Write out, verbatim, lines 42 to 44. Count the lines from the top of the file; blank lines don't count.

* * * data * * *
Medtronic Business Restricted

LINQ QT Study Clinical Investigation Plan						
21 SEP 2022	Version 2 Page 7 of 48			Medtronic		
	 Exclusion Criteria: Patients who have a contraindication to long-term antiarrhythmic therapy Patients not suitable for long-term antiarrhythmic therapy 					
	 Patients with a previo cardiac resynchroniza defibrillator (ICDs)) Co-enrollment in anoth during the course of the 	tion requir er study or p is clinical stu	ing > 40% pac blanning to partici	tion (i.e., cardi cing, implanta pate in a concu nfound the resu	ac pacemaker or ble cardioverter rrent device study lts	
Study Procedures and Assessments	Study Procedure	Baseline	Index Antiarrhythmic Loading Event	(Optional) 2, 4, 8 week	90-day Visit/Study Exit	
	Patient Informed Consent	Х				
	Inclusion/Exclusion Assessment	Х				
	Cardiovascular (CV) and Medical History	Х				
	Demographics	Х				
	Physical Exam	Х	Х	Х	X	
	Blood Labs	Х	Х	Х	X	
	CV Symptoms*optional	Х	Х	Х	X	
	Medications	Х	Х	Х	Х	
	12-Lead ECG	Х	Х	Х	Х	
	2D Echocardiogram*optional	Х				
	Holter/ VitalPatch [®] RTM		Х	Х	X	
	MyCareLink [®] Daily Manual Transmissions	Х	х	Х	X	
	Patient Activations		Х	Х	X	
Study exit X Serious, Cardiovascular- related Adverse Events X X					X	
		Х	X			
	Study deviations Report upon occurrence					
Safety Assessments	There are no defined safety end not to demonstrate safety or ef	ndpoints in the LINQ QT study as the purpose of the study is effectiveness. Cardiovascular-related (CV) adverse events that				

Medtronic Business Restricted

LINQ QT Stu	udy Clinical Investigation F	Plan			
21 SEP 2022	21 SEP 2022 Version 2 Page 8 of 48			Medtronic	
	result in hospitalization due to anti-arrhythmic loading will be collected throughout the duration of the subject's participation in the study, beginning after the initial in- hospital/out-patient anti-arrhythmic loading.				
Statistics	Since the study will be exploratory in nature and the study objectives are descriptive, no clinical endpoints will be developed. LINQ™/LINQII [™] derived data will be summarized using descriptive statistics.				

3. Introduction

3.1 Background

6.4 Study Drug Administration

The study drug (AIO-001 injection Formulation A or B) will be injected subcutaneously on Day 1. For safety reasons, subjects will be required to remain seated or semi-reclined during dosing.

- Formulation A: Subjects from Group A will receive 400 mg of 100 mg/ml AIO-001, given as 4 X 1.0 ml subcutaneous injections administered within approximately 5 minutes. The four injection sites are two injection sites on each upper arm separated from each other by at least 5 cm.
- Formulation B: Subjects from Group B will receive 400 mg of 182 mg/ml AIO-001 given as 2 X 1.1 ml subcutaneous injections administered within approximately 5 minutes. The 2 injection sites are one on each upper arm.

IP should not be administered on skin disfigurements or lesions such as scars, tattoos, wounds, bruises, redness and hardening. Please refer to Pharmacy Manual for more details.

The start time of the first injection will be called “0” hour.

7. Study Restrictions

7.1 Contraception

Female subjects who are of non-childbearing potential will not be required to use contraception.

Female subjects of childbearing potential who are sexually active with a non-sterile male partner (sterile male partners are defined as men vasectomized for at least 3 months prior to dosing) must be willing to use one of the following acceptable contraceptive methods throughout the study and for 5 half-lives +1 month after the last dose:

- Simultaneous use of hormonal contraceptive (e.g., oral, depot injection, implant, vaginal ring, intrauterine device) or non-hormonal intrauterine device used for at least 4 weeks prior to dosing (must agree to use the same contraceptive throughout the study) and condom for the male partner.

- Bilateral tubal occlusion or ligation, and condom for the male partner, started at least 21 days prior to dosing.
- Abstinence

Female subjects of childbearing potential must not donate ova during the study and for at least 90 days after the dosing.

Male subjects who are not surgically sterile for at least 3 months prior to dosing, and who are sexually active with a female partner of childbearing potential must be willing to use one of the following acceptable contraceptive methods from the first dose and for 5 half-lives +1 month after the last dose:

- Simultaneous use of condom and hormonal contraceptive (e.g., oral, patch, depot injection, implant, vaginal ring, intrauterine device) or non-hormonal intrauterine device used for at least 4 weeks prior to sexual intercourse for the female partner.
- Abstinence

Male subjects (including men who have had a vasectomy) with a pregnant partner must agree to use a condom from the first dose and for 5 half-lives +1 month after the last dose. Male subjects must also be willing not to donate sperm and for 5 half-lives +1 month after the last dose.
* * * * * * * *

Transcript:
- Bilateral tubal occlusion or ligation, and condom for the male partner, started at least 21 days prior to dosing.
- Abstinence

Female subjects of childbearing potential must not donate ova during the study and for at least 90 days after the dosing.